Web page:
Published Feb. 4, 2013
A federal judge gave the ports authority permission to enter the lawsuit Wednesday, and a day later, it filed an answer to the lawsuit. The ports authority denied much of the lawsuit’s accusations, which include an argument that the Army Corps of Engineers mislabeled the work on the new terminal as a maintenance project.
The Army Corps of Engineers was the only defendant named in the lawsuit until the ports authority intervened. By labeling the project as maintenance, the lawsuit argues, the Army Corps bypassed public review for the project and issued a permit for pilings needed for the new terminal.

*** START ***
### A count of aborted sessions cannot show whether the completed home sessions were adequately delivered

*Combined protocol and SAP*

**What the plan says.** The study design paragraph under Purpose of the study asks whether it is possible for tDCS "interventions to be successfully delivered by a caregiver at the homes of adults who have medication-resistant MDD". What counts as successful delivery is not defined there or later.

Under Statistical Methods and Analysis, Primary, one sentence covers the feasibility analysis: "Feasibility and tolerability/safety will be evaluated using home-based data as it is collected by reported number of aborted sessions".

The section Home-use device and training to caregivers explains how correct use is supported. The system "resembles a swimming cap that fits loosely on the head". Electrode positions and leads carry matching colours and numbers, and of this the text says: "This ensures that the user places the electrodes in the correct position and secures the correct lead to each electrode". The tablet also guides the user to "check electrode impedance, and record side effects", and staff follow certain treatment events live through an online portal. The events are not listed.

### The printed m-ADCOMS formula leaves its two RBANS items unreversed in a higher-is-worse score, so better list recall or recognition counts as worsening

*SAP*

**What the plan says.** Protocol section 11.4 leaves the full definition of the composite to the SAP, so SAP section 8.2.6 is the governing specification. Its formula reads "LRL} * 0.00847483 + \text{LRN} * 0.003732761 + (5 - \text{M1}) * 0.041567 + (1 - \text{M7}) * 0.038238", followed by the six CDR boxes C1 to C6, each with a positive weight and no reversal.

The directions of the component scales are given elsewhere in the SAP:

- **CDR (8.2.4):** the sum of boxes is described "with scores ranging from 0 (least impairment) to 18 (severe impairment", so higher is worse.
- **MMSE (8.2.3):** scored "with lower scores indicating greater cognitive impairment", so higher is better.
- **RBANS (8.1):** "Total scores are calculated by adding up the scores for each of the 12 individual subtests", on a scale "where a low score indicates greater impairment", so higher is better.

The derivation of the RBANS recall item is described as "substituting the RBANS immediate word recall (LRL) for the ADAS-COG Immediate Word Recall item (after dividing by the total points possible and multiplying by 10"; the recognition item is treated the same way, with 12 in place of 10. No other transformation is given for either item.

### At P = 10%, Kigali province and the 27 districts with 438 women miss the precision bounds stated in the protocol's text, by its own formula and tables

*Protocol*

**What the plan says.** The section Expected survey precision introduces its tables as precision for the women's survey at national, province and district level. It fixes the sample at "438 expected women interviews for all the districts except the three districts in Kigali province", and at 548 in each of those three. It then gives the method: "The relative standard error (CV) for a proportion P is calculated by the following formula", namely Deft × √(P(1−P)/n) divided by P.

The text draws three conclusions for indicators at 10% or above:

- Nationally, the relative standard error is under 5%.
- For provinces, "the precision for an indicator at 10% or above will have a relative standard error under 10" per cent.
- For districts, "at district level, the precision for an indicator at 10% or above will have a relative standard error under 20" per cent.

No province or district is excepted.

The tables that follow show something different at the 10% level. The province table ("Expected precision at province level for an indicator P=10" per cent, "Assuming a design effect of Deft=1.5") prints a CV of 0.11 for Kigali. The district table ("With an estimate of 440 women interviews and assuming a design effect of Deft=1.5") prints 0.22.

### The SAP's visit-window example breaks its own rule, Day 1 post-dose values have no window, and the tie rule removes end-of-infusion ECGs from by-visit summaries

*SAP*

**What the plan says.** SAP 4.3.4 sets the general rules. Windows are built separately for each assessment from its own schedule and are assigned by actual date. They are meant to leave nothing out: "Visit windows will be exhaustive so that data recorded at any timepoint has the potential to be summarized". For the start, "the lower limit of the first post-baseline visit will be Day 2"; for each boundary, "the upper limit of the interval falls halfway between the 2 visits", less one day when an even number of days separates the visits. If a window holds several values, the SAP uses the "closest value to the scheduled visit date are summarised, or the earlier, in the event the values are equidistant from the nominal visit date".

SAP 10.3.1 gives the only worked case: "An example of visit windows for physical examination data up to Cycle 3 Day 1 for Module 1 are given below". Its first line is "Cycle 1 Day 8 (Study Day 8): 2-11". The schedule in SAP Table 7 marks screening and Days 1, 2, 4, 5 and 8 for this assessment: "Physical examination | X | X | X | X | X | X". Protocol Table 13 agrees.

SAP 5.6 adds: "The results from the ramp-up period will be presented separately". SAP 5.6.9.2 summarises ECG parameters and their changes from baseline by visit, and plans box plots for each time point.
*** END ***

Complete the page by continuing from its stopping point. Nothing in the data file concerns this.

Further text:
The permit covers new pilings that are needed for foundational support.
The maintenance classification allowed the corps to issue the permit without public notice and public hearings. The lawsuit argues the project is not a maintenance project and should go through a public review and public notification process.
“Issuing a maintenance permit to do work to convert a defunct cargo warehouse is a problem,” said Blan Holman, an attorney with the Southern Environmental Law Center, when the lawsuit was filed. “The point is to bring this above-board.”